Unstructured data is every other type of data that is not structured. Approximately 80-90% of data is unstructured, meaning it has huge potential for competitive advantage if companies find ways to leverage it [1]. Unstructured data includes a variety of formats such as emails, images, video files, audio files, social media posts, PDFs, and much more.

Unstructured data is typically stored in data lakes, NoSQL databases, data warehouses, and applications. Today, this information can be processed by artificial intelligence algorithms and delivers huge value for organizations.

Read more: Data Lake vs. Data Warehouse: What’s the Difference?

Examples of unstructured data

In the real world, unstructured data could be used for things like:

  • Chatbots: Chatbots are programmed to perform text analysis to answer customer questions and provide the right information.

  • Market predictions: Data can be maneuvered to predict changes in the stock market so that analysts can adjust their calculations and investment decisions.

Pros and cons of unstructured data

Just as with structured data, there are numerous pros and cons to using unstructured data. Some of the advantages and disadvantages to using unstructured data include:

It remains undefined until it’s needed, making it adaptable for data professionals to take only what they need for a specific query while storing most data in massive data lakes.It requires data scientists to have expertise in preparing and analyzing the data, which could restrict other employees in the organization from accessing it.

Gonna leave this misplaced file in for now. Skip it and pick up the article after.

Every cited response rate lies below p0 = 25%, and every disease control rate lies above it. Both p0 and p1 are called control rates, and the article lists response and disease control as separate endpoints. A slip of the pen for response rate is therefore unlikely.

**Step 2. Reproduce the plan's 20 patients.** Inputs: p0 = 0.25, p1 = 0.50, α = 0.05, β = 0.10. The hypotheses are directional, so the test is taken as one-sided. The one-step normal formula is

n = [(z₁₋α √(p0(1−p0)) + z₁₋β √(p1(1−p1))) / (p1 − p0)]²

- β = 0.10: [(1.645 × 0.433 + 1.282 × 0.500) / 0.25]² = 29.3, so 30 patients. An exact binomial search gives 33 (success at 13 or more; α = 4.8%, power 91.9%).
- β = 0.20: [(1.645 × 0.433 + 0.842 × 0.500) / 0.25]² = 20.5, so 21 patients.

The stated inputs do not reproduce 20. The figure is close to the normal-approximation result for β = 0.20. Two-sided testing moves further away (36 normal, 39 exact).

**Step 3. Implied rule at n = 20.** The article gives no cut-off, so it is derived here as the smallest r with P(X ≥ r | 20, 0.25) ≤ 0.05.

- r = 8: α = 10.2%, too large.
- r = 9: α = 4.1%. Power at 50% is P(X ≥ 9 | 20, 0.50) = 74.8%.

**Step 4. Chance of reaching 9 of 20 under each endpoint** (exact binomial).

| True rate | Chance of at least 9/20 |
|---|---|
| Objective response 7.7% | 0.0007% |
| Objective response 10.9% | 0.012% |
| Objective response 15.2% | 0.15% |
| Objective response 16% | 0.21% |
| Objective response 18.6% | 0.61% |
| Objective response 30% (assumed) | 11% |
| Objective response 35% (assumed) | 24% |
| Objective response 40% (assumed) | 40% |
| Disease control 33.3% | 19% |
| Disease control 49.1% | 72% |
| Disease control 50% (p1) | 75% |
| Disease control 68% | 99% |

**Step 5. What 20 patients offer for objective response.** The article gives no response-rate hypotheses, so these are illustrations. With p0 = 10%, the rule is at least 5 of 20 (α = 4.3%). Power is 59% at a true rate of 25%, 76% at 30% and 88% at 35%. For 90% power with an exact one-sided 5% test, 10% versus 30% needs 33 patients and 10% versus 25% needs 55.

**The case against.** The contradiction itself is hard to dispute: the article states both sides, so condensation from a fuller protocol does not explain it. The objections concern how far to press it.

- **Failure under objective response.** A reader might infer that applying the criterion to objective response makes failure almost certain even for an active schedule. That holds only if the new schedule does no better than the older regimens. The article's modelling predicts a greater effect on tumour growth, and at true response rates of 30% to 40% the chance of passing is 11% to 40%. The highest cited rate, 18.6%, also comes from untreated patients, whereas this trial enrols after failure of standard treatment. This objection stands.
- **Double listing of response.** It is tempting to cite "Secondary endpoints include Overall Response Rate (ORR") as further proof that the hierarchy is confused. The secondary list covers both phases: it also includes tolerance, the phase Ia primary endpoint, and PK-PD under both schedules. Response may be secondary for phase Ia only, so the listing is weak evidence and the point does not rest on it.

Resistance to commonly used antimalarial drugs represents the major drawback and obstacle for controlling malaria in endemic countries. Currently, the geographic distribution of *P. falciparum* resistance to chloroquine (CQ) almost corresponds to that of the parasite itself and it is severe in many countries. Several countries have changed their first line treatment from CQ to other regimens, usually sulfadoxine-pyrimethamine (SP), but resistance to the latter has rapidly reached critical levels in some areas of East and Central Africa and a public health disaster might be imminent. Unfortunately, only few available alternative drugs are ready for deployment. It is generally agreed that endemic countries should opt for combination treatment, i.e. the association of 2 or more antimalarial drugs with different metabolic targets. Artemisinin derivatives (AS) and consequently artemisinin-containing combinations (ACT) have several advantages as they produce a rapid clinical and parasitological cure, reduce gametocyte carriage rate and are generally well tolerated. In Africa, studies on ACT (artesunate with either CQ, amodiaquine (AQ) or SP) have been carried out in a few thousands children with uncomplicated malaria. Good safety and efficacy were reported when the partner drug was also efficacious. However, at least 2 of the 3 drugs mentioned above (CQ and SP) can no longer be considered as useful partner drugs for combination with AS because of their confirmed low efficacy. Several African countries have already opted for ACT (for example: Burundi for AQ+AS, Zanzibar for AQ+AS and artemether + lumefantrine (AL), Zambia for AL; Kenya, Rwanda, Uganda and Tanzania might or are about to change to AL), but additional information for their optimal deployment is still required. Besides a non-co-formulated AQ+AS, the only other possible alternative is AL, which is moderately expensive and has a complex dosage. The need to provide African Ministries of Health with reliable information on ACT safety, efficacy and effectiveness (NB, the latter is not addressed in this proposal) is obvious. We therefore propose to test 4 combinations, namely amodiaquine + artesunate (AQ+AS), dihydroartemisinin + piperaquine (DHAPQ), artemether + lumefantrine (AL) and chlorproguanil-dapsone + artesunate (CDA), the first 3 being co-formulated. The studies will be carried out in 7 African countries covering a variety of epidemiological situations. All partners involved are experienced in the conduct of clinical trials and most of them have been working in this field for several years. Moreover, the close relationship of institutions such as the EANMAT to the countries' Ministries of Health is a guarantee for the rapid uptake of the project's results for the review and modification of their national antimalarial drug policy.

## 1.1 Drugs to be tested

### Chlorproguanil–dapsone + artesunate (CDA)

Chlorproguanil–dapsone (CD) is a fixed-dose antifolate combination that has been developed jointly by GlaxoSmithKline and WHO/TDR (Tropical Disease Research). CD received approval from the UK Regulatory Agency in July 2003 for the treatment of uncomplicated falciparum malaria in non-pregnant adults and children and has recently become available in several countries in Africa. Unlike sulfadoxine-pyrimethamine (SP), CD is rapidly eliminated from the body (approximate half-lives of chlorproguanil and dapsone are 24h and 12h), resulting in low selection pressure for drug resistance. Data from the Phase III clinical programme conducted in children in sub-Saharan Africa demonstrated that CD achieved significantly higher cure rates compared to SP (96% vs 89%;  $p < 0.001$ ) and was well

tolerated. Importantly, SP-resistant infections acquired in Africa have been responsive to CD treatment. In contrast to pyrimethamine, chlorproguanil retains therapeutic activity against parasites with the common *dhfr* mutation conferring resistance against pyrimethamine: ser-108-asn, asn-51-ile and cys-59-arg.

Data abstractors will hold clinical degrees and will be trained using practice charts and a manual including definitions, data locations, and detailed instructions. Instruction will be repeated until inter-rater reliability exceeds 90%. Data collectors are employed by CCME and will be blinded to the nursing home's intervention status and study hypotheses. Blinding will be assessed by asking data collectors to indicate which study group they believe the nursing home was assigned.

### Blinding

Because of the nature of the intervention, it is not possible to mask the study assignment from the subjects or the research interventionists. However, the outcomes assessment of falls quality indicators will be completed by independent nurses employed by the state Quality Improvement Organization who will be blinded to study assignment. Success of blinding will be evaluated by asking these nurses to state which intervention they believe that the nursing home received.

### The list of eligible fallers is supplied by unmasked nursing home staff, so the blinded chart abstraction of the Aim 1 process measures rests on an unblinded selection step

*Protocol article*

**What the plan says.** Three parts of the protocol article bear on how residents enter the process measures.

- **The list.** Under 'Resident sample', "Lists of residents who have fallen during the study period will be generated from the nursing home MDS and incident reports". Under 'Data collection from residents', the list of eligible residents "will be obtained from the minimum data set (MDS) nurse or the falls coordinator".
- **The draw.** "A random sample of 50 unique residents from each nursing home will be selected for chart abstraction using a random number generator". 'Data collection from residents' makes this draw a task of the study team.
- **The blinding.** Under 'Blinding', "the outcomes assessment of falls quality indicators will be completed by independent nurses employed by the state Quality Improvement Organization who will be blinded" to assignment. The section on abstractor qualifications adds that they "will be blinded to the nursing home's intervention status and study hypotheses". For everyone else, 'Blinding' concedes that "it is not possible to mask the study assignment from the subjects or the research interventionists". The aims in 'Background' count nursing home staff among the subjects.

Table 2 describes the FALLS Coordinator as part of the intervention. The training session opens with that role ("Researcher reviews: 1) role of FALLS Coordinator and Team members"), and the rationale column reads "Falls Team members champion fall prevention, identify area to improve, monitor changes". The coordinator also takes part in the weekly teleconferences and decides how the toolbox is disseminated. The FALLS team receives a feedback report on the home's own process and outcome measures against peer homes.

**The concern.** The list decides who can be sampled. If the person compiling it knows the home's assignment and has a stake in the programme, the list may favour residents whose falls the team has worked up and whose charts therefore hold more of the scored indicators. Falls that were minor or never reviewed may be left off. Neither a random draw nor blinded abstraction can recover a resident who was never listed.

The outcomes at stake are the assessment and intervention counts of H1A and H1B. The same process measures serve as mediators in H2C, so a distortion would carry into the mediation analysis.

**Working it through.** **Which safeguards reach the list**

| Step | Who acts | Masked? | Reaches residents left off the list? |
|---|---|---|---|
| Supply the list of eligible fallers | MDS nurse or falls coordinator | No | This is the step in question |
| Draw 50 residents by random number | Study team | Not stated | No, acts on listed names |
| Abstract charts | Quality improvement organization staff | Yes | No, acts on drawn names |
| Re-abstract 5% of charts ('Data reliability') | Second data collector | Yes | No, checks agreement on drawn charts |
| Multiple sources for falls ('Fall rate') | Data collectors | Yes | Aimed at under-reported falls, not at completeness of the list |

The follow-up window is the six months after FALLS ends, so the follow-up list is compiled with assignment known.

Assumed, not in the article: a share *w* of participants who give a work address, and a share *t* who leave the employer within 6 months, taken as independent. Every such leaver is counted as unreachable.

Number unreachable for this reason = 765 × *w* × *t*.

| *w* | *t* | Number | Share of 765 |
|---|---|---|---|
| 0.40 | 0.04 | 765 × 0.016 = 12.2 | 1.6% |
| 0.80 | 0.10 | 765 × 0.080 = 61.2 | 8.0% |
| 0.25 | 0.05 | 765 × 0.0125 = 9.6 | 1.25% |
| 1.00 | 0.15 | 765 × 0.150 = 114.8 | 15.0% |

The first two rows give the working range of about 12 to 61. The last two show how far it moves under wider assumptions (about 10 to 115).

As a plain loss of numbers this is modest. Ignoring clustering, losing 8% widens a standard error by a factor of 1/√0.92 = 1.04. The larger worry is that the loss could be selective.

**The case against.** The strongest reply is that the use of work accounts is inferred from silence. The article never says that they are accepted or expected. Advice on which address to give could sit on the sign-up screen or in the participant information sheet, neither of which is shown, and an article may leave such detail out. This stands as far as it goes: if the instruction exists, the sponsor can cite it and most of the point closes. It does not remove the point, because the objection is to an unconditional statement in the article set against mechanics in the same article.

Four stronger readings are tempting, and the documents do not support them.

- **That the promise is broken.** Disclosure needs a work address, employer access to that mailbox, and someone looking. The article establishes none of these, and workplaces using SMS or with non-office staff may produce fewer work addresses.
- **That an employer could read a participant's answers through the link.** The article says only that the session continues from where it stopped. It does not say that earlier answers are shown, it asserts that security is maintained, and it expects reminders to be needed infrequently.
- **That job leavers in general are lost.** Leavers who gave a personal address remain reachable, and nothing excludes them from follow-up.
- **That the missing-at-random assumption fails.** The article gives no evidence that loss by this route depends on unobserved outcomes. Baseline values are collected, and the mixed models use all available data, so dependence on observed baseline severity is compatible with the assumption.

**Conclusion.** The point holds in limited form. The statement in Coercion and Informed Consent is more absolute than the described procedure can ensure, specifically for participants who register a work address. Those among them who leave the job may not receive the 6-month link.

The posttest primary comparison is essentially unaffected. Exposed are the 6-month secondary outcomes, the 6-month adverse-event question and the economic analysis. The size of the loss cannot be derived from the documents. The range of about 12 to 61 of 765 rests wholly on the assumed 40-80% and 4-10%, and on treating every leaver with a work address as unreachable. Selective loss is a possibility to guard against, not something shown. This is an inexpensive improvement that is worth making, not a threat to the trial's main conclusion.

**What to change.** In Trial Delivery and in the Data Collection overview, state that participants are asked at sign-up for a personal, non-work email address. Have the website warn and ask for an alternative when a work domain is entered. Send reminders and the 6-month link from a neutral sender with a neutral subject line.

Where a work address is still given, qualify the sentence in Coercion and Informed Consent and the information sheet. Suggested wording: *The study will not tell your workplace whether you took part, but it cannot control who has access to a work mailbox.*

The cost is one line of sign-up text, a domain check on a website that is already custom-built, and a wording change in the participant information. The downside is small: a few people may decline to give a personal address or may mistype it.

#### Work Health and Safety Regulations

Within definitions, unstructured data can be collected quickly and easily.Special tools are needed to deal with unstructured data, further contributing to its lack of accessibility.

Unstructured data tools

Unstructured data is typically supported by flexible NoSQL-friendly data lakes and non-relational databases. As a result, some of the tools you might use to manage unstructured data include:

  • MongoDB

  • Hadoop

  • Azure

Read more: NoSQL vs. SQL Databases: Understand the Differences and When to Use

Data-focused professions

Jobs that would typically work with either structured or unstructured data include most types of data-related careers. Here are a few common roles that work with data:.

  • Data engineer: Data engineers design and build systems for collecting and analyzing data. They typically use SQL to query relational databases to manage the data, as well as look out for inconsistencies or patterns that may positively or negatively affect an organization’s goals. 

  • Data analyst: Data analysts take data sets from relational databases to clean and interpret them to solve a business question or problem. They can work in industries as varied as business, finance, science, and government.

  • Machine learning engineer: Machine learning engineers (and AI engineers) research, build, and design artificial intelligence responsible for machine learning and maintaining or improving existing AI systems.

  • Database administrator: Database administrators act as technical support for databases, ensuring optimal performance by performing backups, data migrations, and load balancing.

  • Data architect: Data architects analyze an organization's data infrastructure to plan or implement databases and database management systems that improve workflow efficiency.

  • Data scientist: Data scientists take those data sets to find patterns and trends, and then create algorithms and data models to forecast outcomes. They might use machine learning techniques to improve the quality of data or product offerings.

Read more: Your Guide to Data Science Careers (+ How to Get Started)

Build your skills in data analytics

Data analytics can help you in nearly every career field, but it can take you far in data science. Enroll in Google’s Data Analytics Professional Certificate and learn how to process and analyze data, use key analysis tools, and create visualizations that can inform key business decisions.

In IBM's Data Science Professional Certificate, meanwhile, you'll learn the tools, languages, and libraries used by professional data scientists, including Python and SQL, in as little as five months.